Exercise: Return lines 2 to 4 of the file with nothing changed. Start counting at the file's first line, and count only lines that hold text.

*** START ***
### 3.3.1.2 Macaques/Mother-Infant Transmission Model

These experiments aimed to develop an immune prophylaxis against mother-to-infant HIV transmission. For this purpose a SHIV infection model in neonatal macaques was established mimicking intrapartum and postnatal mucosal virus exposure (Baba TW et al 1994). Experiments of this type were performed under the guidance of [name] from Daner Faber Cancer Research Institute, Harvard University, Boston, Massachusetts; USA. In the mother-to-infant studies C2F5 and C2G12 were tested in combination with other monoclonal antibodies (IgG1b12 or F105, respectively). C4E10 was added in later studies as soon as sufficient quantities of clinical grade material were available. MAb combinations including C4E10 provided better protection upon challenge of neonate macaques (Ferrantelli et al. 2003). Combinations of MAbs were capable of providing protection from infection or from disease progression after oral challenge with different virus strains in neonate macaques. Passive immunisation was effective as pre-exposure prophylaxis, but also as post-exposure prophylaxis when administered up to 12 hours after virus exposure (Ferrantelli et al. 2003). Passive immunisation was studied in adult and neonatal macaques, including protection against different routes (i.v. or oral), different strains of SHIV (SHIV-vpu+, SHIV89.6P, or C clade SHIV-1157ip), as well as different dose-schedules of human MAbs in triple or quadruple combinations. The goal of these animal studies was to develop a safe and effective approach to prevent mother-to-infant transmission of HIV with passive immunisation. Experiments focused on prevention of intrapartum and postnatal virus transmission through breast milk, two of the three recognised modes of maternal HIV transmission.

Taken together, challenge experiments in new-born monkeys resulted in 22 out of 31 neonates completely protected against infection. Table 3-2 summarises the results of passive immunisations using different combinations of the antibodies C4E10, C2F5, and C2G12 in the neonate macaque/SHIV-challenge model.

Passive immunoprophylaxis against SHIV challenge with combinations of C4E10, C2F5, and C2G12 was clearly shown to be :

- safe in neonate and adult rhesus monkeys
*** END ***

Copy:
These experiments aimed to develop an immune prophylaxis against mother-to-infant HIV transmission. For this purpose a SHIV infection model in neonatal macaques was established mimicking intrapartum and postnatal mucosal virus exposure (Baba TW et al 1994). Experiments of this type were performed under the guidance of [name] from Daner Faber Cancer Research Institute, Harvard University, Boston, Massachusetts; USA. In the mother-to-infant studies C2F5 and C2G12 were tested in combination with other monoclonal antibodies (IgG1b12 or F105, respectively). C4E10 was added in later studies as soon as sufficient quantities of clinical grade material were available. MAb combinations including C4E10 provided better protection upon challenge of neonate macaques (Ferrantelli et al. 2003). Combinations of MAbs were capable of providing protection from infection or from disease progression after oral challenge with different virus strains in neonate macaques. Passive immunisation was effective as pre-exposure prophylaxis, but also as post-exposure prophylaxis when administered up to 12 hours after virus exposure (Ferrantelli et al. 2003). Passive immunisation was studied in adult and neonatal macaques, including protection against different routes (i.v. or oral), different strains of SHIV (SHIV-vpu+, SHIV89.6P, or C clade SHIV-1157ip), as well as different dose-schedules of human MAbs in triple or quadruple combinations. The goal of these animal studies was to develop a safe and effective approach to prevent mother-to-infant transmission of HIV with passive immunisation. Experiments focused on prevention of intrapartum and postnatal virus transmission through breast milk, two of the three recognised modes of maternal HIV transmission.

Taken together, challenge experiments in new-born monkeys resulted in 22 out of 31 neonates completely protected against infection. Table 3-2 summarises the results of passive immunisations using different combinations of the antibodies C4E10, C2F5, and C2G12 in the neonate macaque/SHIV-challenge model.

Passive immunoprophylaxis against SHIV challenge with combinations of C4E10, C2F5, and C2G12 was clearly shown to be :